Reinforcing Canada’s Frontline of Defense Against Wildlife Disease

The COVID-19 crisis is a devastating example of the risks we take as a society when we fail to actively prevent the emergence and spread of wildlife disease.

Internationally, Canada supported the G7 Joint Statement in February 2021 and the Rome Declaration of May 2021 calling for strengthening and enhanced implementation of the “One Health” approach to the prevention and control of diseases that can transfer between animals and humans and the prevention of antibiotic resistance. However domestically, Canada is ill-prepared to effectively deal with existing and emerging wildlife diseases and threats to wildlife and human health. Similarly, Canadian academics and public health experts are global leaders in the development of an eco-social approach to public health that recognizes the ecological determinants of human health; however, Canada has yet to take any steps to implement such an approach.

The current approach to addressing wildlife health issues in Canada is under-resourced and reactive. Consequently, problems are rarely addressed in their early stages when prevention and response options are greatest. Canada’s ongoing control efforts and research to address existing wildlife health threats is not sufficient to improve outcomes. Demands for wildlife health services and expertise are growing beyond current capacity because of the need for assurances for trading partners, the need to ensure a safe and sustainable traditional food source for Indigenous Peoples and other Canadians who rely on wildlife for sustenance and livelihoods, and the increase in emerging diseases that threaten public health, wildlife conservation, and agriculture with direct implications the economy. Currently, Canada is not equipped to keep up with these emerging wildlife heath threats.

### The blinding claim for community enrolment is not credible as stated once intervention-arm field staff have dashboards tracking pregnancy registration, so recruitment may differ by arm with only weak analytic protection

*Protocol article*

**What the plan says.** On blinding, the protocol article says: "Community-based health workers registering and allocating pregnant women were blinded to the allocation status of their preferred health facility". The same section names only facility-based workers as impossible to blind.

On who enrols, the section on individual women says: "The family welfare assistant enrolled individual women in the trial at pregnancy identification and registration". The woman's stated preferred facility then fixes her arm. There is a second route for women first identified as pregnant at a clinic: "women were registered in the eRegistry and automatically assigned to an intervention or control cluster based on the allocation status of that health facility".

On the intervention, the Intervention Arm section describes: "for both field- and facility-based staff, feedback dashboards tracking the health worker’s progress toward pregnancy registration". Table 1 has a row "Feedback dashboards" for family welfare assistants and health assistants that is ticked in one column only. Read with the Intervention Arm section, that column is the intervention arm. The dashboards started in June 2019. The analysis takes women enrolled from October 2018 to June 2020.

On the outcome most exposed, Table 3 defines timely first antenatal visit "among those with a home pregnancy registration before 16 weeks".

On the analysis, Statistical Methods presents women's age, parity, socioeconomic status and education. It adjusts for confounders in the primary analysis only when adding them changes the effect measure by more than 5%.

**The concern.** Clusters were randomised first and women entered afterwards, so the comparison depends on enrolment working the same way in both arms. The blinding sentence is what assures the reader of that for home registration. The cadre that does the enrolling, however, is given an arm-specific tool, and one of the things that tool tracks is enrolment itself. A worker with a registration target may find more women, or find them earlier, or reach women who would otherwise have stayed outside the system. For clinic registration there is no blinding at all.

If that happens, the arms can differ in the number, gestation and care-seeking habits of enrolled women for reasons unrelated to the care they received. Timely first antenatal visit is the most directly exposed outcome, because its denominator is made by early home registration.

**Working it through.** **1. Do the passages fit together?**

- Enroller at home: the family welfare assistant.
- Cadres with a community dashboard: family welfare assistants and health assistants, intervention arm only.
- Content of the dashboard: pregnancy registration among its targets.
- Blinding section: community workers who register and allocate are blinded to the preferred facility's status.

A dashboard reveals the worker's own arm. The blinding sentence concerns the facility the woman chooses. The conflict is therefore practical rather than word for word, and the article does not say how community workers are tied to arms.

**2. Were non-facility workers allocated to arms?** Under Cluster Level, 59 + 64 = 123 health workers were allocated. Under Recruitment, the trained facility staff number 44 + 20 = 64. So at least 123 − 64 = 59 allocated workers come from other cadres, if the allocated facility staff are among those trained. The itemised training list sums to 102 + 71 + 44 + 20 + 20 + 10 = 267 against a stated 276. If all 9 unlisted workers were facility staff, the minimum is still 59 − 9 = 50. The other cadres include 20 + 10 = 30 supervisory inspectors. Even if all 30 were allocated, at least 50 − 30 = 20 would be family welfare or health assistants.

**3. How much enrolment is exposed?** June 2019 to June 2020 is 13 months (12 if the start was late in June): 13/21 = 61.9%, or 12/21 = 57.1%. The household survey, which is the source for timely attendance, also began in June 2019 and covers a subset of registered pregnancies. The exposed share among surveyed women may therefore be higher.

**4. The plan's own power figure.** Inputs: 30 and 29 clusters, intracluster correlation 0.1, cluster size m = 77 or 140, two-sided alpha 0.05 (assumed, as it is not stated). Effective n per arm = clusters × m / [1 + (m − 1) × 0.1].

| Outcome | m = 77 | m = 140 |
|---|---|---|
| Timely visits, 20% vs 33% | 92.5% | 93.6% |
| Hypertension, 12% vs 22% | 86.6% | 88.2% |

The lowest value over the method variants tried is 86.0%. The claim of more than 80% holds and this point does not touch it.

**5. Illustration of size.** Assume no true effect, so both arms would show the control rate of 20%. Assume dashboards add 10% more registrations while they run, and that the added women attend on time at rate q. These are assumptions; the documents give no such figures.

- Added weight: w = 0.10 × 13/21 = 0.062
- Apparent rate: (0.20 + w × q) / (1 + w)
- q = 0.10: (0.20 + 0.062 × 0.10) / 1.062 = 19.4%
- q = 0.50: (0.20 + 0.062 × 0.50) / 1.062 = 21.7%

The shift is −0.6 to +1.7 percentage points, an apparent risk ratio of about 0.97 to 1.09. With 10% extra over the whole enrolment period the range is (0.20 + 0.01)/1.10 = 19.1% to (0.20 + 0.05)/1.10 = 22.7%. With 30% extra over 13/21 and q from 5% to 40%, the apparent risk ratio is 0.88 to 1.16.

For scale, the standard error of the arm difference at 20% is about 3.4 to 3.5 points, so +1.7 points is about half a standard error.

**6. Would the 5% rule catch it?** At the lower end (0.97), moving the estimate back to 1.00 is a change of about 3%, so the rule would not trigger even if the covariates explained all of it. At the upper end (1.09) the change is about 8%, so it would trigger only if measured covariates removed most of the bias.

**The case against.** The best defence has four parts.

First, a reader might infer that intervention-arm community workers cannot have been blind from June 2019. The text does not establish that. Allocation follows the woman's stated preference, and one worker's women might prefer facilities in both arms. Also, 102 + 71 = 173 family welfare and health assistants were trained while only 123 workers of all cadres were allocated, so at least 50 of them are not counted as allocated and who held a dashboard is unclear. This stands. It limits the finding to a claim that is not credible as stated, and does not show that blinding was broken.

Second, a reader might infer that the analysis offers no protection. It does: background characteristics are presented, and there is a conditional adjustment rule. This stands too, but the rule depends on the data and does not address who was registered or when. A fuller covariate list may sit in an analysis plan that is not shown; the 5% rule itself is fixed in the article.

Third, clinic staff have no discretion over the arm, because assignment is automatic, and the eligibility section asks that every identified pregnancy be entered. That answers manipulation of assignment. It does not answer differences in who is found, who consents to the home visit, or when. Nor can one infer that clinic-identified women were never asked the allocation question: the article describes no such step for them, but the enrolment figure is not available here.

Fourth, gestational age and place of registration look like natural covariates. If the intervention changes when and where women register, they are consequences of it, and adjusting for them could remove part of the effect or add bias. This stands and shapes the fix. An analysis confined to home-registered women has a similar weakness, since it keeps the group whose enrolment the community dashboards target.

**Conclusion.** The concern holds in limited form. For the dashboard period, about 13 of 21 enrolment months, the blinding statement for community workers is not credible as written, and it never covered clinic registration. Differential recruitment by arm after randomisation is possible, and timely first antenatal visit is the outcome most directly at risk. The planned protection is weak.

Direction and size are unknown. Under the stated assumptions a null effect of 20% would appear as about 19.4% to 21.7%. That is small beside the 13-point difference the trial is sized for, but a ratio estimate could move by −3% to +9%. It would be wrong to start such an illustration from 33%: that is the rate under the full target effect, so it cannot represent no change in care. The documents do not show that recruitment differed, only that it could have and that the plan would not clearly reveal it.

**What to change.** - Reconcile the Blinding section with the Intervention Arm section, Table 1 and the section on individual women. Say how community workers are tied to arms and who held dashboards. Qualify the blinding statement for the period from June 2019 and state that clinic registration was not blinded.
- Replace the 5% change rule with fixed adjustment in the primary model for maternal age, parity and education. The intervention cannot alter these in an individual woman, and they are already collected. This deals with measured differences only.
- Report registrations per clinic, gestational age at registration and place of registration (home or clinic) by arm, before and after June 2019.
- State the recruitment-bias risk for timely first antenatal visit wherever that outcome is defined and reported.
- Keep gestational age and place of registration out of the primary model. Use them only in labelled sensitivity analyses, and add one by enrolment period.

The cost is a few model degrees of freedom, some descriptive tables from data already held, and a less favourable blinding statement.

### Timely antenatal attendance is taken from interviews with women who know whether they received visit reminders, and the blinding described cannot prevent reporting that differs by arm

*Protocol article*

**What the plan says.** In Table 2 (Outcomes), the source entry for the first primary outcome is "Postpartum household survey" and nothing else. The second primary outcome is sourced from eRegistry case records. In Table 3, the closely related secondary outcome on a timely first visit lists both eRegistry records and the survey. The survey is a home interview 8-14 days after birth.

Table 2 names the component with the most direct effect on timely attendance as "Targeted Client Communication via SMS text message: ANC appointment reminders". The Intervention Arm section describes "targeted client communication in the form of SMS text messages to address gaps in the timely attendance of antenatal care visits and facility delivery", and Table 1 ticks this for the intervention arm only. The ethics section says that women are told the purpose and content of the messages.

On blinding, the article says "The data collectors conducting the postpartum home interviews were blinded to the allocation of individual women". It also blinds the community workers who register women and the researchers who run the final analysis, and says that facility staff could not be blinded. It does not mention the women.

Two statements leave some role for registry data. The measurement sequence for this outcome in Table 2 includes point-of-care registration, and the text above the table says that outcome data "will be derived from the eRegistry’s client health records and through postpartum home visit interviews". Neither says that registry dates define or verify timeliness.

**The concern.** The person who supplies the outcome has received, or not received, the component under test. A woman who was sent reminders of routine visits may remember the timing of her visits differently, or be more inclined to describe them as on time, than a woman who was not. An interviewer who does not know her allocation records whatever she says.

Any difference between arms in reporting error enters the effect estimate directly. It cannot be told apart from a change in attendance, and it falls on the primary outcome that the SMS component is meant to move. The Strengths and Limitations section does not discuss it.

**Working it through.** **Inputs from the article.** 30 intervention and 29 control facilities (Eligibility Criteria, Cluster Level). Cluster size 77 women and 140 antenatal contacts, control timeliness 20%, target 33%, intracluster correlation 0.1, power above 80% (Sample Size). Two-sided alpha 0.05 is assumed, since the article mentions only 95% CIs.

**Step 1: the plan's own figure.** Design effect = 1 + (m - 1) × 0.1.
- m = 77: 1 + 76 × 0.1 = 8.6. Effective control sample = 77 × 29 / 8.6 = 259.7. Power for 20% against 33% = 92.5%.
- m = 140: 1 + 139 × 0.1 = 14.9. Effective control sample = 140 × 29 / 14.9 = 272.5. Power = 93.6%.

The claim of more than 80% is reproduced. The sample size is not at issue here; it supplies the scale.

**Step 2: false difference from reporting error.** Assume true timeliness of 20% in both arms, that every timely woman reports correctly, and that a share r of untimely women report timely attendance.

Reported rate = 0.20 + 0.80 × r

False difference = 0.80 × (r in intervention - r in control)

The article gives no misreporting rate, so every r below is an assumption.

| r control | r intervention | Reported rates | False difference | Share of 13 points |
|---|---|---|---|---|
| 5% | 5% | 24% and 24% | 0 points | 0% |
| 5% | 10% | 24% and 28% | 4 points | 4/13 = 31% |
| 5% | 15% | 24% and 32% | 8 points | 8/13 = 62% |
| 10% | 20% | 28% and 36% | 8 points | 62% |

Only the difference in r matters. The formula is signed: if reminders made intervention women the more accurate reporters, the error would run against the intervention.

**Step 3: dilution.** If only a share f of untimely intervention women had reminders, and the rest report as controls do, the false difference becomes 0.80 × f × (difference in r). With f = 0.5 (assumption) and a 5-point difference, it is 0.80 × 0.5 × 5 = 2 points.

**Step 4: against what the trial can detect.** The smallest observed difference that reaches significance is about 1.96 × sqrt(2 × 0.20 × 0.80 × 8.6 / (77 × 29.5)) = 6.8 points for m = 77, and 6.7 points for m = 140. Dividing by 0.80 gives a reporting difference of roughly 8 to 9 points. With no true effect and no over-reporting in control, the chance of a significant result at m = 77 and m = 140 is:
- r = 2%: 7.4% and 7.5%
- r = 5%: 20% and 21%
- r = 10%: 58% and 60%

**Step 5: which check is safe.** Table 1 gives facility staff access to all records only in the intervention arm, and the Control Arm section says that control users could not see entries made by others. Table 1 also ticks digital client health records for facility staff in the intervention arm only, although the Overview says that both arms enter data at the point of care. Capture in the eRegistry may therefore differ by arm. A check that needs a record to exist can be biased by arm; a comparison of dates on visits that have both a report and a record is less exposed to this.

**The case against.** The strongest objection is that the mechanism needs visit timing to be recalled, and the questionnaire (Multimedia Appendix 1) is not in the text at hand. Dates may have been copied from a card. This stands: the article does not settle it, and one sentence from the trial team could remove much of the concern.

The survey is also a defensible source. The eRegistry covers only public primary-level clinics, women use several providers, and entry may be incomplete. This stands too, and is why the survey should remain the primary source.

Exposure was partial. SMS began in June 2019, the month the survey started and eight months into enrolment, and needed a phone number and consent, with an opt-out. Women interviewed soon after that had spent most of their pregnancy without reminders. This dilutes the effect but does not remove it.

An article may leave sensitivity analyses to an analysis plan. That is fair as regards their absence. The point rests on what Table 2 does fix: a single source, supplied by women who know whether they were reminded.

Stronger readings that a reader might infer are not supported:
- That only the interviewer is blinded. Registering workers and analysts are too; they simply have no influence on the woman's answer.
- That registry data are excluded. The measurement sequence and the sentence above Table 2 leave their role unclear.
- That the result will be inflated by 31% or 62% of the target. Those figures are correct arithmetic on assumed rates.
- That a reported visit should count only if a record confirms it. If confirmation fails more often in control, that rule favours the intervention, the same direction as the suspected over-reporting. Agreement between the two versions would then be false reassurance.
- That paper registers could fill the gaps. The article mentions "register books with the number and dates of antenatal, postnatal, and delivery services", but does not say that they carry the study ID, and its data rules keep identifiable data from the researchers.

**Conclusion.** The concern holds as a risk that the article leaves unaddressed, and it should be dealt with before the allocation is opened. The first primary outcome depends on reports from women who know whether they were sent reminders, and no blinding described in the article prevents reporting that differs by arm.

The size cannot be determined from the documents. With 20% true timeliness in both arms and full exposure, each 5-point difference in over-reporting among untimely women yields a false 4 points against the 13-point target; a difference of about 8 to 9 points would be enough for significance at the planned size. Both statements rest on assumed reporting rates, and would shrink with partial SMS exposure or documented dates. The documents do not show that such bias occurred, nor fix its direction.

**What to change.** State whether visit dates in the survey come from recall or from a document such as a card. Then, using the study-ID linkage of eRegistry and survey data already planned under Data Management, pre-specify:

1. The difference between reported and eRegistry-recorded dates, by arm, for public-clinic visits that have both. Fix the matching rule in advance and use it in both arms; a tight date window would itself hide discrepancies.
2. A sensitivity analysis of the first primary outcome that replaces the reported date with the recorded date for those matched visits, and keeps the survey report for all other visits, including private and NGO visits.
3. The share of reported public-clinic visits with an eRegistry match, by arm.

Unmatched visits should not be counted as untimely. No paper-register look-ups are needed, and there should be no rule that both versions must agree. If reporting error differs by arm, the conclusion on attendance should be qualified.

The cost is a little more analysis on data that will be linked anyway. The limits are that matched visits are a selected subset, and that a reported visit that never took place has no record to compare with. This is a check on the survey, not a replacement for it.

The Green Budget Coalition recommends that the federal government fund the Pan-Canadian Approach to Wildlife Health.103 Implementation of the Pan-Canadian Approach would result in strong, shared leadership to protect and promote wildlife health, prevent, and control wildlife disease, and ensure food safety for Canadians that rely on wildlife for part of their diet.

Implementation of a national wildlife health program would allow Canada to achieve the following objectives:

  • Protect and conserve native fauna from harm due to emerging pathogens and sustain ecological and economic services provided by wildlife;
  • Provide assurances to Canadians that depend upon healthy wildlife for sustenance and livelihood;
  • Enable Canada to meet its national and international obligations for disease surveillance in relation to public health, agriculture and trade, and the One Health approach; and,
  • Reduce surprises from emerging disease threats, particularly those anticipated with climate change, globalization, and erosion of ecological integrity.

Recommended Investment:

$100 million over five years [ECCC, PHAC, CFIA, in collaboration with ISC]

  • $45 million for the Canadian Wildlife Health Cooperative, to build professional capacity within Canada, coordinate monitoring and surveillance, and provide access to diagnostic, data management and synthesis of information that is accessible across the country [ECCC];
  • $20 million for application-based program funding that will be open to all partners on an annual basis. This would include a Northern Wildlife Health Program [ECCC, PHAC];
  • $25 million to build government capacity to implement wildlife health programs [ECCC, CFIA]; and,
  • $10 million for governance, targeted Indigenous hunter communication tools, professional exchange programs, research fellowships, and State of Wildlife Health reports [ECCC].


David Browne –